Many privately held businesses qualify for the SBA
504 program, which provides as much as 90 percent
financing at below-market fixed rates. This financing
is divided between a bank first mortgage and the
SBA second mortgage. The SBA second mortgage
is limited to a maximum of 40 percent of the project
cost, or $5.5 million.
Because there is no limit to the amount of the
first mortgage, an SBA 504 loan has the potential
to finance projects in excess of $25 million. A business can retain its much-needed working capital
by financing 90 percent of the total project cost,
which includes property acquisition as well as all
There are many business advantages for owners
who make green updates on a commercial property
using an SBA 504 loan. These range from reducing
future energy costs to maintaining working capital
with a low downpayment, and even attracting new
customers. Among the benefits:
• • Unlimited• SBA• financing. Using traditional SBA
financing, borrowers may get multiple loans, provided that the total SBA funding does not exceed
$5 million. Using the green-energy program, however, borrowers may finance as much as $5.5 million on the SBA portion of each qualifying project
with no limit on the number of projects.
• • No• limit• on• project• size. SBA 504 financing may
include the cost of a real estate purchase plus im-
provements, equipment and soft costs. Land and
new-construction projects also qualify. Although
there is no limit to the total size of the project that
can be financed, SBA 504 second-mortgage limits
apply, but when paired with a traditional bank-first
mortgage to achieve 90 percent financing, projects
at and exceeding $25 million qualify.
• • Potential•tax•savings. Qualifying green updates to
commercial buildings may offer significant tax savings. The Federal Business Energy Investment Tax
Credit remains in effect through December 2016,
allowing federal tax credits for owners of commercial buildings who make qualifying energy-saving
upgrades. The exact amount varies, but in some
cases owners could recoup as much as 85 percent
of the initial cost. In addition, some states offer rebate programs and other incentives.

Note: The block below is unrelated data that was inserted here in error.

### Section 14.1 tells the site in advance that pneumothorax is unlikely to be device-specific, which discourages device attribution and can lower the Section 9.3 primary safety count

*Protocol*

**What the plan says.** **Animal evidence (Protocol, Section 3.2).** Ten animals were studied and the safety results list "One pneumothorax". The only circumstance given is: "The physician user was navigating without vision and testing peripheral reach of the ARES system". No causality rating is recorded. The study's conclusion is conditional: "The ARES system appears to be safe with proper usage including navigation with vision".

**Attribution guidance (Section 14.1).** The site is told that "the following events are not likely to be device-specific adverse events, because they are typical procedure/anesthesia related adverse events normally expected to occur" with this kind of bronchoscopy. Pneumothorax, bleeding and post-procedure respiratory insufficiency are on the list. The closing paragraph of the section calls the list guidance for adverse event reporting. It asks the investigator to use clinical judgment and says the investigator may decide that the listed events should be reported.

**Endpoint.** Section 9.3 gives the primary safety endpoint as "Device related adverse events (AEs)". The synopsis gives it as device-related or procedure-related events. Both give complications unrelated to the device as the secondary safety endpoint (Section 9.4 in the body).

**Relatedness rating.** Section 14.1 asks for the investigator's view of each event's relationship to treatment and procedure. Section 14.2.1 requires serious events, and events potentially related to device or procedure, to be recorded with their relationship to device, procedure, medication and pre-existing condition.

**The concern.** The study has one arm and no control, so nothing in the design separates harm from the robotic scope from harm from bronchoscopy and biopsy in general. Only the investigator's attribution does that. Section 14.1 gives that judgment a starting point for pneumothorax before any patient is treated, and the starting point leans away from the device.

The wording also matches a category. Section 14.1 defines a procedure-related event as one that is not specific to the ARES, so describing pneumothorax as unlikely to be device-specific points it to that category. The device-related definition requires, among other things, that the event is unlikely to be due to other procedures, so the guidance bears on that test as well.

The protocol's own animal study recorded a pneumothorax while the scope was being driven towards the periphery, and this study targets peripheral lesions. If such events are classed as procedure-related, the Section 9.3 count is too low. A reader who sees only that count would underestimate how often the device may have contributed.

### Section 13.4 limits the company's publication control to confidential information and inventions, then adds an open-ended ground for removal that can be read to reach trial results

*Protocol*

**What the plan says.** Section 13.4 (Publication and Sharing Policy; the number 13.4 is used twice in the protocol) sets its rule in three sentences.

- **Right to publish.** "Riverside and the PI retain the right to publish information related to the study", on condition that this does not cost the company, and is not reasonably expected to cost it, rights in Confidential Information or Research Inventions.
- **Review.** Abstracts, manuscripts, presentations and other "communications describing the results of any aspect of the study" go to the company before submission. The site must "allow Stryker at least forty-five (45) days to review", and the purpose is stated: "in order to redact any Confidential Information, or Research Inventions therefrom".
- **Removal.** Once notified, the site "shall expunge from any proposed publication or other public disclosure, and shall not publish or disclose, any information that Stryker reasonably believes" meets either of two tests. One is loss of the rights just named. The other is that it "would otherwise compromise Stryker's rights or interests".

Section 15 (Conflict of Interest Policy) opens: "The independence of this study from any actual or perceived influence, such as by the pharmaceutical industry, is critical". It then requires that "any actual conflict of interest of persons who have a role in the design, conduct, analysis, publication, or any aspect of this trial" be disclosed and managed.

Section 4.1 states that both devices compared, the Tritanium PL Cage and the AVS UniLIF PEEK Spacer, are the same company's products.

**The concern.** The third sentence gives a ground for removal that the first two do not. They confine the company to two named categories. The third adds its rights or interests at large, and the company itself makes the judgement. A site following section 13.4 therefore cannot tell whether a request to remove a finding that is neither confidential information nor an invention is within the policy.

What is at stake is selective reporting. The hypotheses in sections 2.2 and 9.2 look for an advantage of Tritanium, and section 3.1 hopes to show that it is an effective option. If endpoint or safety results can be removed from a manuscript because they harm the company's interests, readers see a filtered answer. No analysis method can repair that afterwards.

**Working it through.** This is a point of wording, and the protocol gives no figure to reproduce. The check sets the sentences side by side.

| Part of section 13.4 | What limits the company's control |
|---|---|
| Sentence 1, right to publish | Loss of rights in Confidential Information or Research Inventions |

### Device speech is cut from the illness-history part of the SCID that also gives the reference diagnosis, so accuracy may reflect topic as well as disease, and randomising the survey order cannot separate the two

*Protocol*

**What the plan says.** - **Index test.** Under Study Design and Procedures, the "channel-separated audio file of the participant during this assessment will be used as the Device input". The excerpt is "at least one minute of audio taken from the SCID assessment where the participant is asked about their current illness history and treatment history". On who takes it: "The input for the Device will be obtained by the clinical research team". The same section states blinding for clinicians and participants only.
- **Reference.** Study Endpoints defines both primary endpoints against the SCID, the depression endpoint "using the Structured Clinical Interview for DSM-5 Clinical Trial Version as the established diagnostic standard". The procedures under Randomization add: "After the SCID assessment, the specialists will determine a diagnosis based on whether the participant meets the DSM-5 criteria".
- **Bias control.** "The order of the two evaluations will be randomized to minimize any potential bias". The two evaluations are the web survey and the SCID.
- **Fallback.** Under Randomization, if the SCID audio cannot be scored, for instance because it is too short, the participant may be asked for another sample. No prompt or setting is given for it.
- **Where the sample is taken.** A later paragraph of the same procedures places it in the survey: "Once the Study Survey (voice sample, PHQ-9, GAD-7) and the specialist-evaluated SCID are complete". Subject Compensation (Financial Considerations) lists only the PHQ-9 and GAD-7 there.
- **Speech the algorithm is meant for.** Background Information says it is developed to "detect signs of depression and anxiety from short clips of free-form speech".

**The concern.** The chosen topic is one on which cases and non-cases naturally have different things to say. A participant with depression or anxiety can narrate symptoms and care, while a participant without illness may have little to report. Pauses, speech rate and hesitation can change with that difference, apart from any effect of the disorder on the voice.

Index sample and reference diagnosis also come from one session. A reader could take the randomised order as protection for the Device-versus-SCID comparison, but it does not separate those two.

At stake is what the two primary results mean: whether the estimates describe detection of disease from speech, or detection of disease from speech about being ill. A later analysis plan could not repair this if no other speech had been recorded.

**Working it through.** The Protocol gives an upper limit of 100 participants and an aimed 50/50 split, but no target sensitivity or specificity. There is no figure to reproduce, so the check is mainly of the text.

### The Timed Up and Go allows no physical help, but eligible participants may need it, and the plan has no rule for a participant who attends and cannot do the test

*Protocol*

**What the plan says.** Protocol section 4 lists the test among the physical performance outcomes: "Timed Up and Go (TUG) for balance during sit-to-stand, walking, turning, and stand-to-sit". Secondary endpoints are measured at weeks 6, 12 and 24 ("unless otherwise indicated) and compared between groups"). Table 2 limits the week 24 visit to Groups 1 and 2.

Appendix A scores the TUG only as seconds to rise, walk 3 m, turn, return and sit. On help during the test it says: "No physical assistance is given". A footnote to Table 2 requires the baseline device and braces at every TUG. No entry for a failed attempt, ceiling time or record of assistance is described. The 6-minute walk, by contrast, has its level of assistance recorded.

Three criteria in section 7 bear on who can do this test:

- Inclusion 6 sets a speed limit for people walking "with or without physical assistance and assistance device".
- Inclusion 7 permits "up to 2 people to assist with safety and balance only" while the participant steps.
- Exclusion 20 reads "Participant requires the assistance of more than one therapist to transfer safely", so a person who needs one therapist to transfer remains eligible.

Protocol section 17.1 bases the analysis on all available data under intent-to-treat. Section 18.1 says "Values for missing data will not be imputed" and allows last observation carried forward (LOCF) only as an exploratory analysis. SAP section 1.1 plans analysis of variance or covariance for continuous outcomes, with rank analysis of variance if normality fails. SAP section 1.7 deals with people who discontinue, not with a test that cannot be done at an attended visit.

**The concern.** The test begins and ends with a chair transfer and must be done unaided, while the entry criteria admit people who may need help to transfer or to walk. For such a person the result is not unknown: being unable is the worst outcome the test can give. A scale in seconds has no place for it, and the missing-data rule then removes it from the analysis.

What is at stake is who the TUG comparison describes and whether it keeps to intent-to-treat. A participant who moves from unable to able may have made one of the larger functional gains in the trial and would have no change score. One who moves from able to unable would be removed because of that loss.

• • Ongoing• utility• savings. Green improvements to
commercial real estate help save more than just
taxes. Many owners who have made green im-
provements have seen significant ongoing sav-
ings in utilities. According to the U.S. Department
of Energy, as much as 30 percent of energy used
by commercial buildings is wasted, and green im-
provements help curb this waste. Although the
SBA program requires only a 10 percent energy
reduction, the actual cash savings may be consid-
erable for many businesses. An example is a res-
taurant owner who saw a two-thirds reduction in
energy bills after installing solar panels, leading to
a total utility saving likely to surpass the cost of the
solar panels in less than two years.
• • More•attractive•to•customers. An increasing number of consumers are taking green practices into
consideration when making purchasing decisions.
Business owners who tout their properties’ green
improvements may lure new customers or hotel
guests. In addition, many businesses that take advantage of SBA’s green program also seek Leadership in Energy & Environmental Design (LEED)
certification or other energy-efficiency recognition,
such as CoolCalifornia’s Small Business Awards.
These awards and certifications may drive additional business from the increasing number of
• • Increased• resale• value. Many projects currently
appraise at the full cost of the building plus the
cost of all green improvements. When it comes
Barbara Morrison is founder and president of TMC Financing, a certified
development company (CDC) that has provided real estate financing in California and Nevada for more than 30 years. TMC offers owner-user commercial real estate buyers up to 90 percent financing utilizing the U.S. Small
Business Administration (SBA) 504 loan program. TMC ranks annually as
the largest SBA 504 lender in Northern California and Southern Nevada.
Visit tmcfinancing.com or e-mail firstname.lastname@example.org.
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